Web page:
The advanced worldwide network of gravitational waves (GW) observatories is scheduled to begin operations within the current decade. Thanks to their improved sensitivity, they promise to yield a number of detections and thus to open new observational windows for astronomy and astrophysics. Among the scientific goals that should be achieved, there is the independent measurement of the value of the cosmological parameters, hence an independent test of the current cosmological paradigm. Because of the importance of such a task, a number of studies have evaluated the capabilities of GW telescopes in this respect. However, since GW do not yield information about the source redshift, different groups have made different assumptions regarding the means through which the GW redshift can be obtained. These different assumptions imply also different methodologies to solve this inference problem. This work presents a formalism based on Bayesian inference developed to facilitate the inclusion of all assumptions and prior information about a GW source within a single data analysis framework. This approach guarantees the minimization of information loss and the possibility of including naturally event-specific knowledge (such as the sky position for a gamma ray burst-GW coincident observation) in the analysis. The workings of the method are applied to a specific example, loosely designed along the lines of the method proposed by Schutz in 1986, in which one uses information from wide-field galaxy surveys as prior information for the location of a GW source. I show that combining the results from few tens of observations from a network of advanced interferometers will constrain the Hubble constant H 0 to an accuracy of ∼4%-5% at 95% confidence. © 2012 American Physical Society.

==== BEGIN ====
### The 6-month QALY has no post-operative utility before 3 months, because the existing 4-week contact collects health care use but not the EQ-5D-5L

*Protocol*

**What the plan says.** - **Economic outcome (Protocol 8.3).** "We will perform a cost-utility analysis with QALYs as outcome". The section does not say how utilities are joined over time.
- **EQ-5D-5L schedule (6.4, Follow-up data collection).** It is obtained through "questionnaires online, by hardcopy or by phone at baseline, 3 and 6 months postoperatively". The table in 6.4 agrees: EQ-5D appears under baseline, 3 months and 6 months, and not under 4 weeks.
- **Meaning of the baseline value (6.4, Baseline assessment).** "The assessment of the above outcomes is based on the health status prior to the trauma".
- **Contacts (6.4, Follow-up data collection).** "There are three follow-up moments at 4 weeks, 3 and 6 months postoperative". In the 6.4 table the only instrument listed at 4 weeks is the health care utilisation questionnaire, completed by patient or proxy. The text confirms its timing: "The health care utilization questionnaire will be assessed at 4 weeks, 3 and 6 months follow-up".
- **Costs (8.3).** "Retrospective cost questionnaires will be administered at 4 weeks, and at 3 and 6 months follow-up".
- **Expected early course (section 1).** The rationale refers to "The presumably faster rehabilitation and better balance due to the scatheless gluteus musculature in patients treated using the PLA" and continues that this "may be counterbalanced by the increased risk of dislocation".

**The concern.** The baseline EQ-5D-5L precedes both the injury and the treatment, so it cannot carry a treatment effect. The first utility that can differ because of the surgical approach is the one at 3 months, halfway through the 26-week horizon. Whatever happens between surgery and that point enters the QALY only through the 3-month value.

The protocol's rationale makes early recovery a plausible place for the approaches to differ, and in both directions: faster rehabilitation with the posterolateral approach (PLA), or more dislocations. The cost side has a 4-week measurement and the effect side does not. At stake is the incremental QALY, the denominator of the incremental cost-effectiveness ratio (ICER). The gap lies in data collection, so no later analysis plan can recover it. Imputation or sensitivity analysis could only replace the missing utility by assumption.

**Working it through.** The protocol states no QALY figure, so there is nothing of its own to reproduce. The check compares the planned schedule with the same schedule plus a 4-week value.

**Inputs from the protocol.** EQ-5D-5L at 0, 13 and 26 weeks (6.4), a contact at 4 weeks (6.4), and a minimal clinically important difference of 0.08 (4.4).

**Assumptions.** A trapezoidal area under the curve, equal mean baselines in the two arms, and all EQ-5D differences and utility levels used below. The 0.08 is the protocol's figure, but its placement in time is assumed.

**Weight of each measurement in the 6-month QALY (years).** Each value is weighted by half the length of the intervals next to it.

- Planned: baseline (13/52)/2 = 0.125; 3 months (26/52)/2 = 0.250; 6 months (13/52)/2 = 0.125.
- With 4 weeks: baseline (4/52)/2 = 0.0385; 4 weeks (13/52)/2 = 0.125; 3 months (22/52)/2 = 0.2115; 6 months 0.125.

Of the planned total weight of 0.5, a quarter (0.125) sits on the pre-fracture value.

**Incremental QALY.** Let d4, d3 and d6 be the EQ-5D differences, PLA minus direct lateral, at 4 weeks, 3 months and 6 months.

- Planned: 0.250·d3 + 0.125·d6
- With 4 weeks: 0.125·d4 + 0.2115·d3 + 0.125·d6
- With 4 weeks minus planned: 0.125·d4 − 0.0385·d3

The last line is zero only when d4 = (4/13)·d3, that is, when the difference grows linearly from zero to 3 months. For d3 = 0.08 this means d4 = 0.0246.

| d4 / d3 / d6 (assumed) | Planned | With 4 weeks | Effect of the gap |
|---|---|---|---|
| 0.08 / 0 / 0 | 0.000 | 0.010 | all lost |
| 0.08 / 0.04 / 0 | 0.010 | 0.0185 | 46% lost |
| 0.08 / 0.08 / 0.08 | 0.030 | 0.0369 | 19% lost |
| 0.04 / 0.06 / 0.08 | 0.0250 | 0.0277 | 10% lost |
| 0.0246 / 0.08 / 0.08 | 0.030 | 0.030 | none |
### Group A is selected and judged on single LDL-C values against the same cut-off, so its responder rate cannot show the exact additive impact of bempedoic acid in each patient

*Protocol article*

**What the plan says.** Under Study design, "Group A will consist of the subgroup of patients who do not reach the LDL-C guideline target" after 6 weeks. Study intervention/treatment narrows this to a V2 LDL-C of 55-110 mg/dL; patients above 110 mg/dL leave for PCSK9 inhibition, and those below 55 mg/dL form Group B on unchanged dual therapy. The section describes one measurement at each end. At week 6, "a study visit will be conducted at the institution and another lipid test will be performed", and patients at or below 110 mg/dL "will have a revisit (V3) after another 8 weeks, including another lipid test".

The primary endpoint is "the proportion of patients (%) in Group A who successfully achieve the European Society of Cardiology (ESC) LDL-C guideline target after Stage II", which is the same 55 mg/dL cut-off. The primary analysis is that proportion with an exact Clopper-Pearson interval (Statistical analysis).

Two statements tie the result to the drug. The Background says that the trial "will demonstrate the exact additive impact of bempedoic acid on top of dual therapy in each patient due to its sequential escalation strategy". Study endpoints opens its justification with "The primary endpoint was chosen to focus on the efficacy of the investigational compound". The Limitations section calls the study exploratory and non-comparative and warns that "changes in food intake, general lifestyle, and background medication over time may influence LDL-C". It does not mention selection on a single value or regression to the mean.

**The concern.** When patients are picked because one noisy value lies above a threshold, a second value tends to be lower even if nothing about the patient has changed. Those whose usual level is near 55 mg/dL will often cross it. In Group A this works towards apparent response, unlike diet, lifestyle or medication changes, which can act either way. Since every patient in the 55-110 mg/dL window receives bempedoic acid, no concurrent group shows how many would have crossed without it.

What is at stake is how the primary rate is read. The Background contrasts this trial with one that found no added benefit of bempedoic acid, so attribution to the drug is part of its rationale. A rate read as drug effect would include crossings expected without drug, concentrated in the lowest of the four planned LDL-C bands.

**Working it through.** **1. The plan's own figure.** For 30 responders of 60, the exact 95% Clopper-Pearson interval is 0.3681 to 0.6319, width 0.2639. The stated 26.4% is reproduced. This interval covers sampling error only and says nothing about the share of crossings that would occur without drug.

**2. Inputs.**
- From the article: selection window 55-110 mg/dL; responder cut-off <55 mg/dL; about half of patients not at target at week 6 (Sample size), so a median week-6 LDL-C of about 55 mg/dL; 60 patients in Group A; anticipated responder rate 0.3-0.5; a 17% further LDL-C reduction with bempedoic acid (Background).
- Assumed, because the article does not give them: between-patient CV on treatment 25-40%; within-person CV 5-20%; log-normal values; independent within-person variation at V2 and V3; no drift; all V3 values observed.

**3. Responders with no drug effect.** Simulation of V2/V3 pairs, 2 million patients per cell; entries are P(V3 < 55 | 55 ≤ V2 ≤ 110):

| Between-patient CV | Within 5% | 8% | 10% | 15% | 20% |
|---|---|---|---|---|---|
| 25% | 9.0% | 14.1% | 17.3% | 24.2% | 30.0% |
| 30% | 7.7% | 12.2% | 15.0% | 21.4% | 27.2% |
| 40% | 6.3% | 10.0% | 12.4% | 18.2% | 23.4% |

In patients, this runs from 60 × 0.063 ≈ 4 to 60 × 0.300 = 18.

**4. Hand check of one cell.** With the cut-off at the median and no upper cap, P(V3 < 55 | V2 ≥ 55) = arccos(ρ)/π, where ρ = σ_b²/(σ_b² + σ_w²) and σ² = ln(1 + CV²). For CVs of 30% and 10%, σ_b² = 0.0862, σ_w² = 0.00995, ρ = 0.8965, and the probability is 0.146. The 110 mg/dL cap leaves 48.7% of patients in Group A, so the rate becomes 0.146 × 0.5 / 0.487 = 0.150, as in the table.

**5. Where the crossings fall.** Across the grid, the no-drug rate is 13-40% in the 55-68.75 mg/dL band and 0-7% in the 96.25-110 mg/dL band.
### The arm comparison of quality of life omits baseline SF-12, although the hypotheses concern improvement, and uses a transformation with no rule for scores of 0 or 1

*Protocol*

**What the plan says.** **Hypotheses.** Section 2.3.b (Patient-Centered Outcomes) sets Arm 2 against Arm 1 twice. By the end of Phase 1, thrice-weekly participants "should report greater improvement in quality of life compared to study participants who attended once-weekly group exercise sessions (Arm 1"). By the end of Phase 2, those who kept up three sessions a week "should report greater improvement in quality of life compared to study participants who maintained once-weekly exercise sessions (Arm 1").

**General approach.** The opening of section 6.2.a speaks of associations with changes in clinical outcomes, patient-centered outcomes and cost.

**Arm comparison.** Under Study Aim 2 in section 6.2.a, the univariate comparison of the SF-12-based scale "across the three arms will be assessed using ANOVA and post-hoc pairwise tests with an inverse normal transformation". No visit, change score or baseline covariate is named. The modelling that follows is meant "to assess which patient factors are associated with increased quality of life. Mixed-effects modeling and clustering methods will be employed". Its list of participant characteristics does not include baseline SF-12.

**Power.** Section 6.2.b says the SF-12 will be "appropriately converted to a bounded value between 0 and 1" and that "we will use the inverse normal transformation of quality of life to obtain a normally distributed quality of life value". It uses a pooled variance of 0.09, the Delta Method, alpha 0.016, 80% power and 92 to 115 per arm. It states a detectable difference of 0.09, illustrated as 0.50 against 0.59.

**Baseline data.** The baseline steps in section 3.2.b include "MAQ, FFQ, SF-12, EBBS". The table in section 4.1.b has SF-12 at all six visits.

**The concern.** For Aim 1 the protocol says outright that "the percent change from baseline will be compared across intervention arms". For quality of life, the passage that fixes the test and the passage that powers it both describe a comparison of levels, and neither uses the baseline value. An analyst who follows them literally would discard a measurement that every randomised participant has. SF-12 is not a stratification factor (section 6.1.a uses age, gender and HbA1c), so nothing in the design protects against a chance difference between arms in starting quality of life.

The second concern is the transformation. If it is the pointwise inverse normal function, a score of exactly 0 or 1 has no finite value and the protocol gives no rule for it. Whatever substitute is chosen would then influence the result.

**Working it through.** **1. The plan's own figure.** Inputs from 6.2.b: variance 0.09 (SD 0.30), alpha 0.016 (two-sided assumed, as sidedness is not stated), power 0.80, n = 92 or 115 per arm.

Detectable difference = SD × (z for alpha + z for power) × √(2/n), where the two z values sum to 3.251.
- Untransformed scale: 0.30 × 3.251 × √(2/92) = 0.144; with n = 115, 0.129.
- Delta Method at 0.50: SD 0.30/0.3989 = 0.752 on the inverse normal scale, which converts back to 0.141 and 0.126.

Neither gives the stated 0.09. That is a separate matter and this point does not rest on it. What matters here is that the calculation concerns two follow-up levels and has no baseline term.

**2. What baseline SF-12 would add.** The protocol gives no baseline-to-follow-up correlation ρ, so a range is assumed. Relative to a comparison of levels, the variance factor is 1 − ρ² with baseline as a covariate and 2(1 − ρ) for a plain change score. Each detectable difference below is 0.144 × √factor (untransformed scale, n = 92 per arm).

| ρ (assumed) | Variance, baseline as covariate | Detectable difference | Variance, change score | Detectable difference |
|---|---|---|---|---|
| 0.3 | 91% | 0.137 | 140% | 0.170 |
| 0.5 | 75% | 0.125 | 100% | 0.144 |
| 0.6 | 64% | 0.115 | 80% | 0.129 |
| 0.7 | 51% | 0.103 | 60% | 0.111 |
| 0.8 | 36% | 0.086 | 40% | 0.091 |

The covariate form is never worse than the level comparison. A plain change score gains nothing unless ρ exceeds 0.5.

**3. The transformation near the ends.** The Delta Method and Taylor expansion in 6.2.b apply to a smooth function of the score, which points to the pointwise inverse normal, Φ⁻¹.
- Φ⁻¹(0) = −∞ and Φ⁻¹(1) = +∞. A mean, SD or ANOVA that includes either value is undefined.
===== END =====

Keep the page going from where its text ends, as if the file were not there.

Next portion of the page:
Van Den Broeck C.,National Institute for Subatomic Physics | Van Den Broeck C.,University of Cardiff | Trias M.,University of the Balearic Islands | Sathyaprakash B.S.,University of Cardiff | Sintes A.M.,University of the Balearic Islands
Physical Review D - Particles, Fields, Gravitation and Cosmology | Year: 2010